What kind of strategies could help DeVry improve in performance?
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Grand Canyon is not-for profit, but one can buy stock in it. Go figure.
This recent comment takes me back to the day years ago that we solemnly watched the “DeVry Institute of Technology” sign come down off our campus building to be replaced by the “DeVry University” moniker. At that time many of us discussed how this portentous change in the signage was boldly emblematic of the plan and vision for chasing waterfalls while abandoning, rather than leveraging and extending, our leading position in the hands-on tech training niche. That switched-out sign on the building, along with shocking back-hall chats with some admissions reps about reduced application standards, were harbingers of the horrors to come. The rest is history as we know it. Looking ahead, though, it’s encouraging to see the open-minded humility and eclectic exploration of options by new senior leadership as we try to find our way back. Not to reveal performance details in this public forum, but we sure seem to be doing pretty well these days across multiple measures, and especially in comparison to the struggling enrollment declines of many private non-profit and community colleges. Dare I to hope.
And to all the handwringing about Dahn’s intermittent, interloping commentary here, simply ignore it, just as you would a single scathing end-of-course survey by a student angry about his final grade. To those of us on the inside who understand the full and nuanced picture of DVU, and recognize it’s legion of highly successful graduates over the years, Dahn’s limited viewpoint is not well informed, adds no value in this forum, and at times is but a feeble attempt to stir the p-t among those of us in the know. It’s just sad, but his are the naive postings of an outsider. Let’s be bigger and rise above responding to that sort of baiting.
The strategy question is about competitive advantage.
Depends on how you define the market but it’s up against Grand Canyon and SNHU now as well as a lot of state schools with online programs. Those aren’t for-profit but they dominate the national television messaging. Those claim legitimacy beyond what DVU is able to offer. DVU Sells as a slightly better UoP these days, when we were once clearly regarded as better. My advice, since the customer market is shrinking anyway for higher ed overall and for-profit in particular, is to go back to a focus on actual quality outcomes. Have an enrollment threshold and quality exit testing. Focus on the kinds of programs that our students could succeed at. With ITT gone, we can own Networking—and we are a CISCO academy. We need to sell on that.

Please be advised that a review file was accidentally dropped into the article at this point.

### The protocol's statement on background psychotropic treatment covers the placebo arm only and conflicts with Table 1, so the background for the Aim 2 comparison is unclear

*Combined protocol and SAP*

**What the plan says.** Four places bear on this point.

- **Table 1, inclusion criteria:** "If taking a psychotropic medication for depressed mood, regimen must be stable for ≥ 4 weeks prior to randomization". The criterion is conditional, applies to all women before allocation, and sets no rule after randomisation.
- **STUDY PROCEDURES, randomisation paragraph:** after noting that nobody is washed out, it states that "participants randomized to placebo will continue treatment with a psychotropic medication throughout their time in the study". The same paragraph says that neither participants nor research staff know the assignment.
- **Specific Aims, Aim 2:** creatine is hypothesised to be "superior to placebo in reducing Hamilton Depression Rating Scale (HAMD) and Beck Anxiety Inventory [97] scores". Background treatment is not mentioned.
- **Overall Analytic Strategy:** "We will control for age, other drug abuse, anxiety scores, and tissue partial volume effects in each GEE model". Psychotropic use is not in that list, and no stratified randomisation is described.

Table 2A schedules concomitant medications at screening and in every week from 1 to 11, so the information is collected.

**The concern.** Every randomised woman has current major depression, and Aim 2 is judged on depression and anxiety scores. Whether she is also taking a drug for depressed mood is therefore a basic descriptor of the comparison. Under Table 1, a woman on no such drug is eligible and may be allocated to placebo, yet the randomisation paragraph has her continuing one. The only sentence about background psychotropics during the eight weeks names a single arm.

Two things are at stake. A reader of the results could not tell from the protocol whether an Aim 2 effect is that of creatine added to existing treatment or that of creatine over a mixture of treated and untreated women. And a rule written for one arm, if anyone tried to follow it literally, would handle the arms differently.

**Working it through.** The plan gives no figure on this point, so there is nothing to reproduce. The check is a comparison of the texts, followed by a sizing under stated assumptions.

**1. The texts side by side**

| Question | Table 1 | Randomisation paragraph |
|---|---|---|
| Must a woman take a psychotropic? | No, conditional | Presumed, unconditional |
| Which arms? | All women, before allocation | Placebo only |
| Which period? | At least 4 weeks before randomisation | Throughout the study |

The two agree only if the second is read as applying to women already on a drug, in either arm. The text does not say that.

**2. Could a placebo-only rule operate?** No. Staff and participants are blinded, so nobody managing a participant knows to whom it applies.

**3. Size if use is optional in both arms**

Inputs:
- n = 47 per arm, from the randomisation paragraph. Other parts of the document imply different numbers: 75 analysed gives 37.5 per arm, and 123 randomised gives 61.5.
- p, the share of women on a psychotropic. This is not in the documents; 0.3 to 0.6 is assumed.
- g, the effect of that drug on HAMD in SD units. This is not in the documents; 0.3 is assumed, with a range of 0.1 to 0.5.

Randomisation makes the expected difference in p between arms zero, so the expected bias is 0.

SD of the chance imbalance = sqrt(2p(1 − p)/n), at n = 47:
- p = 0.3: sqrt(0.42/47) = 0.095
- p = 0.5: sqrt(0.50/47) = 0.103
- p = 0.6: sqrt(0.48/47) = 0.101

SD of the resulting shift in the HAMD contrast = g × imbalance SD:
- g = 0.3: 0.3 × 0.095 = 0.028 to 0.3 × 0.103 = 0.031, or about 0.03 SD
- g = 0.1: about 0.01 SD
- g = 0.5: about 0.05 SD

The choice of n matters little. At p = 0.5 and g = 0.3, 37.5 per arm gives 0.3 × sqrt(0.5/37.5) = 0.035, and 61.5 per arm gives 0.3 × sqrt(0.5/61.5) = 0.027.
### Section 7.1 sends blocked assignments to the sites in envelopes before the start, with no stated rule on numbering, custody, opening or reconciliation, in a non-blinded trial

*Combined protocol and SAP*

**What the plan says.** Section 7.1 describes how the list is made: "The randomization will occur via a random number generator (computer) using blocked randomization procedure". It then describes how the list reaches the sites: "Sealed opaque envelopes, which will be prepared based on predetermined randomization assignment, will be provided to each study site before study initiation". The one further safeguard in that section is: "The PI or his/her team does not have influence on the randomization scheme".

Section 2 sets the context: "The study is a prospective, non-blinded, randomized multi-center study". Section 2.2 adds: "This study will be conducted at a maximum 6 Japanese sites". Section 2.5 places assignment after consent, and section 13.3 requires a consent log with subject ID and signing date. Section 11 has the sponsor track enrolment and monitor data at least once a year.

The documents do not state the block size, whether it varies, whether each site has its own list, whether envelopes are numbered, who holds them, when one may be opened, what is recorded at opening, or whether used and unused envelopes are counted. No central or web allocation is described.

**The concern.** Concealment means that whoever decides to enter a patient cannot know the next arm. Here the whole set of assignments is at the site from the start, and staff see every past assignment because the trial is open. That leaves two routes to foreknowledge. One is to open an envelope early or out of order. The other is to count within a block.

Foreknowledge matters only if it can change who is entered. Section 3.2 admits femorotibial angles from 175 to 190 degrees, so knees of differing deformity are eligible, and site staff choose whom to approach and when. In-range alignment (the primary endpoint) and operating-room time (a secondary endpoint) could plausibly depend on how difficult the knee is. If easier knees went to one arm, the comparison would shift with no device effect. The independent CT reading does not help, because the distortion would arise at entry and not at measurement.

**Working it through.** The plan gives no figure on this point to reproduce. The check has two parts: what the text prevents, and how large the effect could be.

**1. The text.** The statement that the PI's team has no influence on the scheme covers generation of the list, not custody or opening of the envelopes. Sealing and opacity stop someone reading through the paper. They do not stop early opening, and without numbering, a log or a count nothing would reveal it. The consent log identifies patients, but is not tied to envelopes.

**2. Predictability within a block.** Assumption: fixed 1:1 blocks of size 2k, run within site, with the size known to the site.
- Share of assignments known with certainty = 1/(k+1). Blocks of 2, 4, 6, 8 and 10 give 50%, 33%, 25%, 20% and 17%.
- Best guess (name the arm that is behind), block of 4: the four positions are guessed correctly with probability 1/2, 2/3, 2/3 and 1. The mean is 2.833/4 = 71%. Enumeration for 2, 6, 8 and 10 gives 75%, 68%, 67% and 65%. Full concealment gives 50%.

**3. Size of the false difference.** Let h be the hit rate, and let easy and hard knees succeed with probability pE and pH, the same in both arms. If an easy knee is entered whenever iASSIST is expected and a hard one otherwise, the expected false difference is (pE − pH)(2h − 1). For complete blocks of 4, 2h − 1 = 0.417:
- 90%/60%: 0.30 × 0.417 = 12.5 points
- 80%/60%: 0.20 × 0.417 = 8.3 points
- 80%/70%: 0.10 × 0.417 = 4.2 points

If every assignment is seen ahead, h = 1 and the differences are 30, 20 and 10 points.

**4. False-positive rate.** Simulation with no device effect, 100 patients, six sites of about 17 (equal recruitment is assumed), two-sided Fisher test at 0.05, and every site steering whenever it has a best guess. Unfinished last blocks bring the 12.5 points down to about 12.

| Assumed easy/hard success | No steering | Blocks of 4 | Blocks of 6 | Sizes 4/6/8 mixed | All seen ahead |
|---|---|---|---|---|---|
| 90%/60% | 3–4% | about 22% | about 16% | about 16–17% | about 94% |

Liberal Arts degrees were a miserable failure for us but we are good at programming and project management. We have PMI. If anything we should minimize Liberal Arts since our students tend to resent those classes for not understanding the overall purpose of college. They will need math and writing but we could encourage those to take those at a local
Community college—outsource what’s not a core function in order to create efficiencies and better customer experience. We should stay away from Adobe jobs because those lead to freelancing careers, and offer stronger electronics but hands-on. If DeVry meant anything in the long run, it used to be electronics training. Need to make the ghost of Uncle Herman proud, though possibly rebranding back to DeForest would certainly help with reinventing the place.
So overall, stronger niche technical programs that can’t be replicated at community colleges or the online four years. “Product Differentiation” strategy, and move away from “Thoughput”. You’re welcome, and for the record this has nothing to do with layoffs excepts possibly trying to prevent them in the long run.
It depends on what you mean by "performance" If you mean simply increasing revenue they could double down on what they are doing now. If you mean improve outcomes and reputation, it would take a fundamental overhaul of admission policy and a much more hawkish and honest view on ability to benefit.